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So, we pull that 2 out; we have 2 times (k times w<font size="-6">i</font> times d<font size="-6">i</font>) squared, over l<font size="-6">i</font>.
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We plug in what we know that all is; that is 750, so it is 2(750), or 1500 kilograms; that would be the maximum.
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Great; on the last one, this is a lot of things: length is doubled (that would mean 2l<font size="-6">i</font>);
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width is halved (which would mean 1/2w<font size="-6">i</font>); and depth tripled would mean 3d<font size="-6">i</font>.
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OK, so how does this come out? We have k times w; what w are we using? We are using 1/2w<font size="-6">i</font>.
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Times d...what is our new d? It is 3d<font size="-6">i</font>; and this is important.
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Remember, we are not plugging in for just 3d<font size="-6">i</font> squared; we are plugging in all of this--it is what all of the new depth is.
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And the new depth is 3d<font size="-6">i</font>, so it goes in in parentheses: (3d<font size="-6">i</font>)², so that 3 is going to get squared, as well.
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Divided by 2l<font size="-6">i</font>: so k times 1/2...let's pull the 1/2 down; so we will get w<font size="-6">i</font> up here,
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but it will be divided by 4l<font size="-6">i</font> times 9d<font size="-6">i</font>².
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So, we can pull out the coefficients, and we will get 9/4k times w<font size="-6">i</font> times d<font size="-6">i</font>², over l<font size="-6">i</font>.
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We know what that one is; that one is 750; so 9/4 times 750...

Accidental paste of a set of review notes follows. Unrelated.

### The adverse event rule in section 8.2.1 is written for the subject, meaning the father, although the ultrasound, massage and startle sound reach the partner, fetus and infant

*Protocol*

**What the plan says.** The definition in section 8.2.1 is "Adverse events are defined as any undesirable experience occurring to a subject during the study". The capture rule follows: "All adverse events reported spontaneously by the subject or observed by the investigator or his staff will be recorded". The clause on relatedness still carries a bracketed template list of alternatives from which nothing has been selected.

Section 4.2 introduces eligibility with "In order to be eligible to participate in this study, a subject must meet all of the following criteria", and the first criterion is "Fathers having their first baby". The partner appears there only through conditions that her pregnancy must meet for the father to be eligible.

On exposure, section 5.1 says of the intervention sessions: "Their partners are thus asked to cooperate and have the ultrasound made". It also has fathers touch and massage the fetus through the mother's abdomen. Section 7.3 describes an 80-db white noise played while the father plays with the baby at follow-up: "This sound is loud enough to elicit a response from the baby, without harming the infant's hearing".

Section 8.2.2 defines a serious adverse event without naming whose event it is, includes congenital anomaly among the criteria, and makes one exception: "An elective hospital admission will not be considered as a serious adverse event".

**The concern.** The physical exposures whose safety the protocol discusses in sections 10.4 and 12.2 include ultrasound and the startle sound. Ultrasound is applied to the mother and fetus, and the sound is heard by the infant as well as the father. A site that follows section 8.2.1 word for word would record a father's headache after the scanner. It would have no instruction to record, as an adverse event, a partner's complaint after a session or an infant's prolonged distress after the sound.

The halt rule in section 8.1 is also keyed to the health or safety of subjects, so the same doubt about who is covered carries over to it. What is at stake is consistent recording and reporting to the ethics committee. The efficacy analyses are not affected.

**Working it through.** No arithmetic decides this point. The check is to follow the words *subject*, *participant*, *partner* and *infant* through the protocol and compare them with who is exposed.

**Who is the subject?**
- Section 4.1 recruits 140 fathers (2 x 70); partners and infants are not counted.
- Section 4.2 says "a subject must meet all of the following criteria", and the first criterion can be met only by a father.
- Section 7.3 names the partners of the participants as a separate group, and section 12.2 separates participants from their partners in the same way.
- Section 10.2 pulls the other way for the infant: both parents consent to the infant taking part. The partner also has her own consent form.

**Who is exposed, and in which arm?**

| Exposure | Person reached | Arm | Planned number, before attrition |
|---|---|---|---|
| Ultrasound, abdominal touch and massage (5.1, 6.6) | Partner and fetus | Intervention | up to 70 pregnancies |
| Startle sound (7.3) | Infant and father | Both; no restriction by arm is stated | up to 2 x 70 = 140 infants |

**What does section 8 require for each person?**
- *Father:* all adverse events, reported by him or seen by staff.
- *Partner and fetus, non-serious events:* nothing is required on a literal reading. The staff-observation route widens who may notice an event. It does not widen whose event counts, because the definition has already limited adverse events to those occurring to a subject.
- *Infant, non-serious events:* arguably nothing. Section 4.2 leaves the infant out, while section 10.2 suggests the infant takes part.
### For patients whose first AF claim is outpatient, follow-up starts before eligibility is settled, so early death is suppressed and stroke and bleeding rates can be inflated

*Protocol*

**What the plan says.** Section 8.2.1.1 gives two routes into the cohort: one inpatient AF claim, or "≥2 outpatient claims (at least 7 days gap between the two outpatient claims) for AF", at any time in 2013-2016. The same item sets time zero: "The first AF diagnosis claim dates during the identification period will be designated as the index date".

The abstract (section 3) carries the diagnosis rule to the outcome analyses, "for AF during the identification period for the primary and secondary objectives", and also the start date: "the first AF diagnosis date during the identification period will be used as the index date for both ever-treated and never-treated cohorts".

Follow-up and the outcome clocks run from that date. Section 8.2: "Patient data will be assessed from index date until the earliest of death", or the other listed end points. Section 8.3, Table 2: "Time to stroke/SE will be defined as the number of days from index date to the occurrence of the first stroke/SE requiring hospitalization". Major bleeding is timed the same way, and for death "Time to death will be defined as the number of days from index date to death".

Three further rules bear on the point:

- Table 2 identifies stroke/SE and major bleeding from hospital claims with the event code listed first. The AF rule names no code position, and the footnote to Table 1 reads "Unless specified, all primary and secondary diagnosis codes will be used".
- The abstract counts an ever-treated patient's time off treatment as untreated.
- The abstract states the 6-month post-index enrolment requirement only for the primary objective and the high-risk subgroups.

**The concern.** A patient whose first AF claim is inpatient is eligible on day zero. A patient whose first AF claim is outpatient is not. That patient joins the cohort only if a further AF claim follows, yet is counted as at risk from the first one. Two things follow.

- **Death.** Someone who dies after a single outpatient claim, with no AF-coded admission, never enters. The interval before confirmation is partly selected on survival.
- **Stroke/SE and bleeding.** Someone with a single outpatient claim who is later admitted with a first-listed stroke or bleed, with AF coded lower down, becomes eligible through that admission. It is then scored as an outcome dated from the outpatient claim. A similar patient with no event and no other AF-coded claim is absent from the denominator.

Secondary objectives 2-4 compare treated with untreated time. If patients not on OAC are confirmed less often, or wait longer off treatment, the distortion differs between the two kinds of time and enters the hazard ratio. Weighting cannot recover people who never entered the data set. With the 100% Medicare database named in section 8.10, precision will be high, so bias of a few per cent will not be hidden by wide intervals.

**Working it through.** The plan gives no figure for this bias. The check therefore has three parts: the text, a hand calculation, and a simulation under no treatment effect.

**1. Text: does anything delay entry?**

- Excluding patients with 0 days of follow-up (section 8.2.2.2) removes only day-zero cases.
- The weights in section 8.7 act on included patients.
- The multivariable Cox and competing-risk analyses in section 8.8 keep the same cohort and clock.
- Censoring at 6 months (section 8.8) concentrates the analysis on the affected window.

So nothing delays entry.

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plug that into a calculator, and we get 1,687.5 kilograms; and there we are.
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One thing I would like to point out: notice that depth, by far, matters the most, because it is depth squared.
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So, you can get a lot more load by just having a larger depth.
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You have to increase width a lot more than increasing depth, because depth gets squared.
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This is why, if you have ever worked in roofing, or anything where you see a beam supporting a long horizontal length,
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if you get the chance to look up inside of an attic or inside of a roof,
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at what is actually holding up the structures, you will notice that the beams aren't flat like this.
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They are supported like this, so that they can have the most depth, because it is the depth squared that makes the strength.
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So, they are always supported on a long, deep kind of axis, because that gives them the most strength.
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So, if you have done construction, you have actually seen this before.
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You have seen something where you realize that what you are seeing there is mathematics in effect in the real world--pretty cool.
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All right, I hope variation makes sense; and we will get started on the next section in the next lesson.
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All right, see you at Educator.com later--goodbye!